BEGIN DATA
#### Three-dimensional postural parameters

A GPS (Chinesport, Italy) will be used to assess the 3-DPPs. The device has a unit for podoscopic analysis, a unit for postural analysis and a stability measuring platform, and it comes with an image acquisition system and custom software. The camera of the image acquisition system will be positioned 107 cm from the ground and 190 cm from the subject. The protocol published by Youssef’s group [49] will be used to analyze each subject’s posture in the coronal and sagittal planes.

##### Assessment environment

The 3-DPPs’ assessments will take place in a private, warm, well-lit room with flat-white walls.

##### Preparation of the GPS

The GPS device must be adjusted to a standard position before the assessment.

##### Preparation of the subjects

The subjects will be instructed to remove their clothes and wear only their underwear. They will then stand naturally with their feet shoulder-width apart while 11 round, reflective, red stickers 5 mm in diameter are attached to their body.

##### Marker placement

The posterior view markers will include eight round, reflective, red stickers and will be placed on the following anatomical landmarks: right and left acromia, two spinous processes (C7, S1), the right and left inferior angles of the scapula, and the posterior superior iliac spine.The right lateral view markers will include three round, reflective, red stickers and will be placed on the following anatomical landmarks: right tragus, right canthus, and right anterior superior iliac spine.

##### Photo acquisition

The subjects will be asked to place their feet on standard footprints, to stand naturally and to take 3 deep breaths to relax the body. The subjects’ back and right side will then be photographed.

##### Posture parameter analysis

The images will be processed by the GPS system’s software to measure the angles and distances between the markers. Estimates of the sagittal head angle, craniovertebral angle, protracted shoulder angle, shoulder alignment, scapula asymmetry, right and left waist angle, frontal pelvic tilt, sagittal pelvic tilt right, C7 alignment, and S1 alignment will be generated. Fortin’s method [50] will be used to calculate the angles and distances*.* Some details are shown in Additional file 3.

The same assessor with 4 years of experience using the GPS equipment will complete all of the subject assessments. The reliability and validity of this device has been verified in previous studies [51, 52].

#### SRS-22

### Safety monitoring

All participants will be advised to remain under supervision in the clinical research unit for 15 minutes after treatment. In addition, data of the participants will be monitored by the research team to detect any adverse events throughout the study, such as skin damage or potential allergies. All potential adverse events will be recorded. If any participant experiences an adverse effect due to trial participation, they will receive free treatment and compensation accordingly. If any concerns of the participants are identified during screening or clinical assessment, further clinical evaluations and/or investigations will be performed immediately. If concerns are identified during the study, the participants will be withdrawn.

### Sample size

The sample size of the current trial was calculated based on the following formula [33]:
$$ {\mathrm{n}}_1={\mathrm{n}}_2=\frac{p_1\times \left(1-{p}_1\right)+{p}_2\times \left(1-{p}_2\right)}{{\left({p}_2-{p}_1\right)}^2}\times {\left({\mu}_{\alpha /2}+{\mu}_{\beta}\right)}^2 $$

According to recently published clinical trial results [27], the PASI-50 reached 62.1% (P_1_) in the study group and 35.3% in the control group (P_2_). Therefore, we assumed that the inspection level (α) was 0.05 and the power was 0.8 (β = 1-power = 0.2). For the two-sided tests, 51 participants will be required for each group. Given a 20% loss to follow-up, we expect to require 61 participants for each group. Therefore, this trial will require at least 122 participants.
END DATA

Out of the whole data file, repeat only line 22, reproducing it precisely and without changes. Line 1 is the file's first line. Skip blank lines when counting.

According to recently published clinical trial results [27], the PASI-50 reached 62.1% (P_1_) in the study group and 35.3% in the control group (P_2_). Therefore, we assumed that the inspection level (α) was 0.05 and the power was 0.8 (β = 1-power = 0.2). For the two-sided tests, 51 participants will be required for each group. Given a 20% loss to follow-up, we expect to require 61 participants for each group. Therefore, this trial will require at least 122 participants.